Pricing. It’s one of the most important elements of any business value proposition. And yet, it’s a topic that many struggle with. That’s because setting the right price is about much more than simply setting price higher than costs or mimicking the actions of competitors.

Some things to consider…

Pricing sends signals.

While economists have long developed theories based on the assumption that we all act as rational beings (i.e., as customers, we do the math and figure out the optimal action), an entire field of behavioral economics has suggested otherwise.

For example, my tennis club has a simple, annual membership fee, avoiding the complexity of charging for court time by the hour. Like most exercise facilities, the frequent users are therefore subsidized by those who come less often. And, thanks to the “use it as much as you like” experience, the club feels more like home in comparison to those clubs that charge by the transaction.

Effort does not necessarily equal value.

In my own consulting work, I price based on the project, avoiding hourly charges or the old “time and materials” approach. After all, my clients are hiring me for an outcome — often a strategic plan — not simply time spent working on their project.

Project pricing removes “bad” incentives for me (e.g., working slowly, doing more research than necessary), while rewarding me for my existing knowledge. Most important, it provides simplicity and predictability for my clients while aligning price with value delivered.

Lower prices can reduce demand.

Some companies assume that when business is slower than anticipated, the best thing to do is lower prices… but that might not always be the case. One company in this position surveyed its customers, only to find that price was the third most important consideration, behind quality and the ability to make customized requests. Concluding that lowering price might suggest that those two factors would be reduced in the future, they raised their prices — and their business improved.

Likewise, a concern about charging too much can cause organizations to leave money on the table. As the pandemic was getting underway, a nonprofit client of mine had to quickly convert a convention to completely virtual. Their instinct was to lower the price, thinking that the value offered would not be perceived as being as high as their in-person offering. But when you consider that the real cost of attending an out of state conference can be many times higher than the virtual ticket alone, a discount may not have been necessary.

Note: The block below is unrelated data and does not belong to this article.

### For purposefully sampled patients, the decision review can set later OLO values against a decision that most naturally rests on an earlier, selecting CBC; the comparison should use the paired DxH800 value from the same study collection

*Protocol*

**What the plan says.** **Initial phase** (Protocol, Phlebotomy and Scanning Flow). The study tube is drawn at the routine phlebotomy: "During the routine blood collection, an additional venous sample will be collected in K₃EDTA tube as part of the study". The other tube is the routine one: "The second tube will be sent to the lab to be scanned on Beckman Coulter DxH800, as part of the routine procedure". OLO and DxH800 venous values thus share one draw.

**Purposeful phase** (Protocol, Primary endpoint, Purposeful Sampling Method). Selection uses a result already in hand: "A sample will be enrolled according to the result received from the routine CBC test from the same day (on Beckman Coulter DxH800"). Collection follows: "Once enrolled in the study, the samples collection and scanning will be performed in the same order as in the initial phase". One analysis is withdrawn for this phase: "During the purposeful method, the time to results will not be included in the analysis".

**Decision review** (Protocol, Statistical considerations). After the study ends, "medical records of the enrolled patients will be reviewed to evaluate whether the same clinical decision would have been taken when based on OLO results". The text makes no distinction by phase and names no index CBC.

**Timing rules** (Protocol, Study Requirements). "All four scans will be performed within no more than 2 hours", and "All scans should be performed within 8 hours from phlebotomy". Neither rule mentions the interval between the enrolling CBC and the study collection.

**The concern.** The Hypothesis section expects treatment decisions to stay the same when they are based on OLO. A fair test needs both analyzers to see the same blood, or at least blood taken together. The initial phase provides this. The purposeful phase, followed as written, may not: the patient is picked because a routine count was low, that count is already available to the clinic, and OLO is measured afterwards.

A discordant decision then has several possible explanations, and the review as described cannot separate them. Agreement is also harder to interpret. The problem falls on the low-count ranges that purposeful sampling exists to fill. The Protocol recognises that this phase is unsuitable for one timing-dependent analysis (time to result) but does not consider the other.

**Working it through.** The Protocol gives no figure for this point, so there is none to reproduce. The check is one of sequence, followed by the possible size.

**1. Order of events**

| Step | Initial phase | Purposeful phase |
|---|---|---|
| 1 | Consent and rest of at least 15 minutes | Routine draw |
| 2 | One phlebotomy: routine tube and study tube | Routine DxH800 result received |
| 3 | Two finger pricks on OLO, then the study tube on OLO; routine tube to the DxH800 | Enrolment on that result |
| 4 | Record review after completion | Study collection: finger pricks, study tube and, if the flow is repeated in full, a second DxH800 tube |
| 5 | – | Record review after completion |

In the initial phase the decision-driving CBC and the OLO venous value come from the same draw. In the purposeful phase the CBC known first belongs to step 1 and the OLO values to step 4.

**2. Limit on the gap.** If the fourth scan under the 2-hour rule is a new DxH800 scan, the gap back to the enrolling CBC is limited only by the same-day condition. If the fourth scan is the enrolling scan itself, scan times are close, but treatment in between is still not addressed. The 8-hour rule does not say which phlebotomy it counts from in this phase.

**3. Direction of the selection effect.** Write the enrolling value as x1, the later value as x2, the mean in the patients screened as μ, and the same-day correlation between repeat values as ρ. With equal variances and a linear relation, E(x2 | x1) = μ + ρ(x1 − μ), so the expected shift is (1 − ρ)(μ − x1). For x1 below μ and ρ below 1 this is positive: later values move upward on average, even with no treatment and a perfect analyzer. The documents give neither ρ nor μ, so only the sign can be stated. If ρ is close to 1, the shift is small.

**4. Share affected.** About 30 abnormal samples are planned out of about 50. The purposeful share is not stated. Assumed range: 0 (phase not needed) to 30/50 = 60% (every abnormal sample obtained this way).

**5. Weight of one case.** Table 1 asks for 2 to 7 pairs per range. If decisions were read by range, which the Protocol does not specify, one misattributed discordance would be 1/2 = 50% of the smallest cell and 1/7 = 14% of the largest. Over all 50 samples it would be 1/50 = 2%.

Pricing can influence customer behavior.

Microsoft made the change to subscription pricing a few years ago, when the change from version to version was no longer enough to encourage users to buy updates. Now users are upgraded automatically, so long as they remain subscribers. More recently, a car wash near me began offering unlimited washes on a monthly, subscription basis.

In both cases, these companies are removing friction from each transaction and leveraging inertia to keep customers with them over time.

Pricing offers the potential for creativity.

My tech support guy charges for his time, but on a “pre-paid” basis, with hourly rate discounts based on how much is purchased up front. When I ask him to fix something, I am using services already paid for — which feels decidedly different than making a decision to incur a new expense.

My newsletter editor offers webinars using a “pay what you want” model. After stating that the webinar is “valued at” $99 (suggesting a psychological anchor), he recommends a payment of $49 (suggesting a 50% savings). But he then allows attendees to pay whatever they wish, making it accessible to a broad audience. He reports generating just as much total revenue. Indeed, a Harvard Business Review article noted that when the rule is “pay what you want,” almost everyone pays something.


As these examples demonstrate, pricing is about much more than just price. Perceived value, degree of friction, and positioning in the eyes of customers and clients all come into play.

Bottom line? Pricing is an important decision, something that merits your thought and attention!


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